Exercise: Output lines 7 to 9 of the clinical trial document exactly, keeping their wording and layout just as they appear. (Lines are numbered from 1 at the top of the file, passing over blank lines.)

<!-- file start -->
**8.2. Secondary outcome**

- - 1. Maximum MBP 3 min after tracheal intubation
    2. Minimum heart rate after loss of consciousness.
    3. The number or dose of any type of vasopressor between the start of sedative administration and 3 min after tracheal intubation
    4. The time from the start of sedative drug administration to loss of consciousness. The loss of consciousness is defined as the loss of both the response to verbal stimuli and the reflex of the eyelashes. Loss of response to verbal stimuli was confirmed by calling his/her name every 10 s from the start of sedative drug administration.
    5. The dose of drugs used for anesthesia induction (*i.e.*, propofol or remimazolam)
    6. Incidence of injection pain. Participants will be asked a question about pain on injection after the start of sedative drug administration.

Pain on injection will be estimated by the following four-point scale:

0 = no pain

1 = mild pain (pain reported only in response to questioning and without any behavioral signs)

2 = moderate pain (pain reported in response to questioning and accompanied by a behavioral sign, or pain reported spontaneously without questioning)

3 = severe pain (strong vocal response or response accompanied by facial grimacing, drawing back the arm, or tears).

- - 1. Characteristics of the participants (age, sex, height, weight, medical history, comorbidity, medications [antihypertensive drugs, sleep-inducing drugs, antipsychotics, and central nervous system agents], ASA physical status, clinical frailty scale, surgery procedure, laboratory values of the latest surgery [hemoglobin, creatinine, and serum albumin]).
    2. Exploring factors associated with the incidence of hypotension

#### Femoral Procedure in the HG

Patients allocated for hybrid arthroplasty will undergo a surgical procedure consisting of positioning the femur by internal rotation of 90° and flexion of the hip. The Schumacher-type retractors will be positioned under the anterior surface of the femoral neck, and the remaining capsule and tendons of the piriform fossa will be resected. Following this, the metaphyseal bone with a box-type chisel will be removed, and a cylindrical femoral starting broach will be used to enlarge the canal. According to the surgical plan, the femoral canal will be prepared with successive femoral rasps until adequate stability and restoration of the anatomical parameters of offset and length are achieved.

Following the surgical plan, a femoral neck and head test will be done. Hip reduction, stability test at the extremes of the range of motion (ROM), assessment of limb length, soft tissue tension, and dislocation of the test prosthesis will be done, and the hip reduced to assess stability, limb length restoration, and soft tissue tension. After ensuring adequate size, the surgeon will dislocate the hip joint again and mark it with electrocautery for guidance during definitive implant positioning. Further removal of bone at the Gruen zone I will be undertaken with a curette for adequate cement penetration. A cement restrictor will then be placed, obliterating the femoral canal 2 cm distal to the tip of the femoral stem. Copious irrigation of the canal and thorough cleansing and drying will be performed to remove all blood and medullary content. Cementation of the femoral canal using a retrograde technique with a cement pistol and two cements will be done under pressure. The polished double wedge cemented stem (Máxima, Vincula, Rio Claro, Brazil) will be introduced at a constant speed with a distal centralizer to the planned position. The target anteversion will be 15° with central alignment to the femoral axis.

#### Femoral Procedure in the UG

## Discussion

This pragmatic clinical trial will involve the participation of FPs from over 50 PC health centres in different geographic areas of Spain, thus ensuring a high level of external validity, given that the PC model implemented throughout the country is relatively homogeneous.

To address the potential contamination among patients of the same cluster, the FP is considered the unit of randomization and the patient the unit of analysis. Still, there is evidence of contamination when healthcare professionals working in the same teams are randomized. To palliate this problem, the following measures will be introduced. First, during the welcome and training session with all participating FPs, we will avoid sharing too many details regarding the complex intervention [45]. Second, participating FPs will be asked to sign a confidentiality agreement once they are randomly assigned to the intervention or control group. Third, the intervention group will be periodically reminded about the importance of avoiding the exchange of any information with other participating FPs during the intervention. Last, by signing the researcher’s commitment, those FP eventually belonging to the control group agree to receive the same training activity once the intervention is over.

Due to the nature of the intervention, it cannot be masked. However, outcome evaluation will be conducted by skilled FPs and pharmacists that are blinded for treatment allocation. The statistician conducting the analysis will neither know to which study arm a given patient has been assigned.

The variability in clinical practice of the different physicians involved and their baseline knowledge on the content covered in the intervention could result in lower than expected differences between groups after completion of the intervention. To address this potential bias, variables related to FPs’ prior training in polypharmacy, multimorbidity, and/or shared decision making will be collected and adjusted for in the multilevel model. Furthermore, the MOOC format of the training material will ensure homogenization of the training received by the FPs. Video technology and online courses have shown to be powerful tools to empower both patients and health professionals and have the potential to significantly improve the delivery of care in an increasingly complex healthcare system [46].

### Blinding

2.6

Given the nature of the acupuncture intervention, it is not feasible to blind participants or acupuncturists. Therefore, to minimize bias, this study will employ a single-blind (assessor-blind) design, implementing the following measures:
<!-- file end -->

    6. Incidence of injection pain. Participants will be asked a question about pain on injection after the start of sedative drug administration.

Pain on injection will be estimated by the following four-point scale:

0 = no pain